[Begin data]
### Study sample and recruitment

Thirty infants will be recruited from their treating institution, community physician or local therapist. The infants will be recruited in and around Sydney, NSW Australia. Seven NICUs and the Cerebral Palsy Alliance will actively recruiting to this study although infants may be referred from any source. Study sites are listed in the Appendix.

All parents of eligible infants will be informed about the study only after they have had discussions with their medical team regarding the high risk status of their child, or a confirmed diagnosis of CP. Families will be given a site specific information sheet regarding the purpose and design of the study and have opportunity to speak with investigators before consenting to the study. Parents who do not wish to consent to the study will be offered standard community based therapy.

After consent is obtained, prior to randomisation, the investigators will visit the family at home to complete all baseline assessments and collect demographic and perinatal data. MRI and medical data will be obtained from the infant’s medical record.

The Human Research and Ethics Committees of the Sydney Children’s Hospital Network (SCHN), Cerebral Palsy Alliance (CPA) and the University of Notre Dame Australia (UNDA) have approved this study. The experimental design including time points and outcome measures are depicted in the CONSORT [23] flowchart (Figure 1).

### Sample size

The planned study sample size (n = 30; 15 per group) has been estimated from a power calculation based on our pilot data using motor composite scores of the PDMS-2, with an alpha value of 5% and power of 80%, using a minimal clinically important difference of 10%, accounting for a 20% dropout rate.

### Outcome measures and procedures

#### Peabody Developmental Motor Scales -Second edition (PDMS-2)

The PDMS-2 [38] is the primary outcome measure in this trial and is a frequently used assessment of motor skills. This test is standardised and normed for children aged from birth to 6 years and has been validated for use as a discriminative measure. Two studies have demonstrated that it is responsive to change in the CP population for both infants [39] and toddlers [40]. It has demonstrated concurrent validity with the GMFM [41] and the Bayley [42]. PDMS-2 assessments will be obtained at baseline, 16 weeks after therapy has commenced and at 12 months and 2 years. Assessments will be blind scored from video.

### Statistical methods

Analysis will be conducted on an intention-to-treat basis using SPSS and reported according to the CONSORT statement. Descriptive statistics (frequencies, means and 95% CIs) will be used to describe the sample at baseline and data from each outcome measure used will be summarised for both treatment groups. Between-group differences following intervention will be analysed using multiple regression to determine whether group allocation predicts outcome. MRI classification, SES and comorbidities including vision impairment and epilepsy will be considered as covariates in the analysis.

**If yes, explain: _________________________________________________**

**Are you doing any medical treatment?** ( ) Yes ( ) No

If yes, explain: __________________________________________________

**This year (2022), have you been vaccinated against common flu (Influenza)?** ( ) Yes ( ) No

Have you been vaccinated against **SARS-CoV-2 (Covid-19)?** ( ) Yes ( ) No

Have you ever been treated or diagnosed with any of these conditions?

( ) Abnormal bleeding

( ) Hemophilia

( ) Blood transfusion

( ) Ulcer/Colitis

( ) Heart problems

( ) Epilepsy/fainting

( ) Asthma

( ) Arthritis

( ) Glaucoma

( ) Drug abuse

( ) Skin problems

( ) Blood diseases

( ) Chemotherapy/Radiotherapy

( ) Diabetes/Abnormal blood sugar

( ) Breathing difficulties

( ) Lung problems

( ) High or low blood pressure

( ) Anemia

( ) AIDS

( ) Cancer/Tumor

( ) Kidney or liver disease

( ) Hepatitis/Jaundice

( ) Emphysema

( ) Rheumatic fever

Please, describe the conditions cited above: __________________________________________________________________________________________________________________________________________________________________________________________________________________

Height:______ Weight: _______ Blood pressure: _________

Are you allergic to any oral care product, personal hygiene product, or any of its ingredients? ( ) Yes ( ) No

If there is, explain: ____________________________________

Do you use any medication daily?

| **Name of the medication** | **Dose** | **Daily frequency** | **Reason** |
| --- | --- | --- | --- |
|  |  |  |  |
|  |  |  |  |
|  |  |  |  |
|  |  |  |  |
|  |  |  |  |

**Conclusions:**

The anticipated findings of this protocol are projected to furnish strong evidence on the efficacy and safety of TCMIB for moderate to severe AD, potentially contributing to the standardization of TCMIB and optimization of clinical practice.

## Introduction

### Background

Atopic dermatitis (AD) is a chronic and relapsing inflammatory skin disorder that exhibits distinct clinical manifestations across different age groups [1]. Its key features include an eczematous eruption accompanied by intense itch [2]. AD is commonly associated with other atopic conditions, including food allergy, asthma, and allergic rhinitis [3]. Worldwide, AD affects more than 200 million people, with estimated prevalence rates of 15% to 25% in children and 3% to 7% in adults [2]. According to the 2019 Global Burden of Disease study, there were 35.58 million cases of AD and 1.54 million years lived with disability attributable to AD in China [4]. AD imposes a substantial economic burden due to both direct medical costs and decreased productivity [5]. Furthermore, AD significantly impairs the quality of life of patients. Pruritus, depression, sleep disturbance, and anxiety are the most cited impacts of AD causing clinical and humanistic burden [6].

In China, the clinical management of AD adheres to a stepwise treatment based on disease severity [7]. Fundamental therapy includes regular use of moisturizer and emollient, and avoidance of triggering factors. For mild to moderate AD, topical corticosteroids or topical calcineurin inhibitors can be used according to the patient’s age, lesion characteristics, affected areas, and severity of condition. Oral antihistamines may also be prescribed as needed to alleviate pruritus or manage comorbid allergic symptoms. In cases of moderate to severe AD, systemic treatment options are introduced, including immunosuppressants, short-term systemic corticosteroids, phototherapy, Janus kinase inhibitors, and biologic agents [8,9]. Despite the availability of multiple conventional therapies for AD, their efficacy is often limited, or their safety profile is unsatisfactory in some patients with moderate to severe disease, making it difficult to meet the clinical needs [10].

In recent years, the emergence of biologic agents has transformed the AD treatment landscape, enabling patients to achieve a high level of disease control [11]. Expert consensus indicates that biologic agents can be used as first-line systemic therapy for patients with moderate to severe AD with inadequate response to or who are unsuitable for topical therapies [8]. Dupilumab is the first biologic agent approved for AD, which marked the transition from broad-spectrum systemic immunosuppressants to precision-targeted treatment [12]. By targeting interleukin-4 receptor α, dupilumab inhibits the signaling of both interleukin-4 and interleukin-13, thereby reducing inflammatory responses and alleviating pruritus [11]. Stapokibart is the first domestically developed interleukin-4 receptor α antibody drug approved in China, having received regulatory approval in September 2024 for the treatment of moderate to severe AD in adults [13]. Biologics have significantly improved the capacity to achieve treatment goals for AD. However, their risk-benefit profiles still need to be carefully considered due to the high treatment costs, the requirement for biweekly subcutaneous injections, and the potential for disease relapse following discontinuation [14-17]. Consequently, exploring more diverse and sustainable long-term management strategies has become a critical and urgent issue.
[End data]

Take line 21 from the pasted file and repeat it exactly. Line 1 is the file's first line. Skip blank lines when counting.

( ) Blood transfusion